Making a simple error like double booking a meeting or misspelling a client’s name may feel awful in the moment, but those miscalculations are nothing you can’t bounce back from. However, there is a significant difference between making a minor mistake and consciously making a bad decision that can tarnish your reputation beyond repair.
It’s important to always consider the potential consequences of your actions before making a choice that could have a negative outcome. Protect your professional reputation by avoiding these career pitfalls:
It’s pretty safe to say that the best rule to follow when it comes to workplace gossip is to avoid gossiping altogether. Not only can gabbing about a coworker lead to hurt feelings, but it can also hurt your career. You never know who will keep your conversations to themselves and who will spread comments made in private to the public.
Never say anything about a coworker that you wouldn’t say to them; you could be one snarky email comment away from unemployment. Even if you regularly have dish sessions with a coworker, you could malign a peer who they’re close with without realizing it. If word of your insults reaches someone with power, you could risk losing out on a promotion, get fired or ruin your chances of receiving a positive recommendation in the future.
No matter your age, years of experience or current skill level, there’s always room for improvement. Don’t let attaining a certain title or reaching a certain goal keep you from expanding your knowledge. If you’re just starting out, take every opportunity to learn from those who have been working longer. If you’ve been in the game for decades, ask those who are starting out how they get things done to stay on top of recent innovations.
Whether you’re a brain surgeon or an administrative assistant, being aware of the smartest way to work is crucial. If the company you work for is acquired or a new system is implemented, companies are more likely to ax those who don’t adapt than those who have a strong track record of welcoming change.
Growth is a key component of having a good career. Turning down projects because you’re afraid of failing will cause your career to stagnate. While you shouldn’t burn yourself out, you also should keep challenging yourself and give yourself room to grow. Sitting out networking opportunities or chances to take on extra responsibilities because you’re afraid of messing up can lead to you having a dead-end career and missing out on powerful experiences.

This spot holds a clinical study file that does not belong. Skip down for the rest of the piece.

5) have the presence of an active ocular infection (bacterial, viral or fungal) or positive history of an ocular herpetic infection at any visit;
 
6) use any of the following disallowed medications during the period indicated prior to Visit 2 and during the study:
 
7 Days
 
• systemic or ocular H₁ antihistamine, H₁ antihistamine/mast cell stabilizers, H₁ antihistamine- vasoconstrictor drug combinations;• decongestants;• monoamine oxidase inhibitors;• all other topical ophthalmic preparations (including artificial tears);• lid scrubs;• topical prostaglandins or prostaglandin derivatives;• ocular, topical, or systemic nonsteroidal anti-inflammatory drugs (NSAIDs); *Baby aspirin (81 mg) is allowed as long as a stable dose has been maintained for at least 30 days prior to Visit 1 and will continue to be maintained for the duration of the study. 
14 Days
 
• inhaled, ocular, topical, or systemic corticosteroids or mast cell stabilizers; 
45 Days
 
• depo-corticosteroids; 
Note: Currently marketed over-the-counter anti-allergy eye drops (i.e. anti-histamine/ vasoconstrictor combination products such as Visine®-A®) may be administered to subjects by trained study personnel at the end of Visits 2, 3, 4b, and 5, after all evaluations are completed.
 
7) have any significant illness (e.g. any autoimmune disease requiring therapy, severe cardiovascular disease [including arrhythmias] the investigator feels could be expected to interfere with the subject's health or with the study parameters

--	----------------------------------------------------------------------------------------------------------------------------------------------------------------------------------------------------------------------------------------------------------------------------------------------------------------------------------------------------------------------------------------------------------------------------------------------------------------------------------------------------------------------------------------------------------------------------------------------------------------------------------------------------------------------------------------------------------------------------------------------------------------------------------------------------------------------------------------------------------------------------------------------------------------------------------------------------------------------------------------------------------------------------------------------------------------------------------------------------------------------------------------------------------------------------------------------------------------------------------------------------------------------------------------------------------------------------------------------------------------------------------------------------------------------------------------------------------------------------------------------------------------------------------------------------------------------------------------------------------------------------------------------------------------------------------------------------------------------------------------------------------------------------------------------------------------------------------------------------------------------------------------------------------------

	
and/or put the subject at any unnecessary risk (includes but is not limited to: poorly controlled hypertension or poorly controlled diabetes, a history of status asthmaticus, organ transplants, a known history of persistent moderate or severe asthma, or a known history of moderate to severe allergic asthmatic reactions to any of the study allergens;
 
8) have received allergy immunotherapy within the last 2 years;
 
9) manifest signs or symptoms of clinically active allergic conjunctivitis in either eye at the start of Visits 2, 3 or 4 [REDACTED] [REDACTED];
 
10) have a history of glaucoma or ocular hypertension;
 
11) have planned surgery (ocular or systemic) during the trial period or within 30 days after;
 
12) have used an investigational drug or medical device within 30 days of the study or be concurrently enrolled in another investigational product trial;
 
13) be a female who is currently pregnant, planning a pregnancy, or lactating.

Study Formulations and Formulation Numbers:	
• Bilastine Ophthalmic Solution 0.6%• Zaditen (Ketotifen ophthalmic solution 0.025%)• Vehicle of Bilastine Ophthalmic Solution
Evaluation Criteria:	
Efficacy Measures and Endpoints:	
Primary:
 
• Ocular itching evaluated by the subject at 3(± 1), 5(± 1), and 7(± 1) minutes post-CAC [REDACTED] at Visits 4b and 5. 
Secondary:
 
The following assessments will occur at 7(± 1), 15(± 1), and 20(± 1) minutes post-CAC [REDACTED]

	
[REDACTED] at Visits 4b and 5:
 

Videos of people rage quitting are kind of hilarious. But no matter how many times a week (or — let’s be real — a day) you may fantasize about airing your list of grievances to your entire office and walking out without looking back, it will harm you more than your boss in the long run.
If you plan on leaving your job, resign gracefully instead of burning bridges. People talk, and there’s always a chance that the boss you walk out on is connected to people at other companies that you may want to work for in the future. Don’t let rage quitting one horrible job keep you from getting better jobs in the future.
Once it’s out there, it’s out there forever. While it’s important to do regular sweeps of your social media activity to make sure that nothing from your past will come back to haunt you, it’s also important to remember that anything you do post has the potential for anyone to see.
Similar to rage quitting, posting an expletive-filled rant may feel amazing in the moment, but the consequences could be dire after the dust settles. Even anonymous misdeeds are at risk of being exposed. Recruiters pay attention to your online presence. It goes without saying that you shouldn’t write harmful things to others because it’s a bad thing to do, but protecting your career should be another layer of motivation to back away from the keyboard.
After the damage is done, how can you salvage it? Everyone messes up sometimes, and sometimes we mess up majorly. Even if you’ve made one of these seriously bad choices, the only way out is through:
Kayla Heisler is a New York City-based writer who runs the newsletter totally recc’d.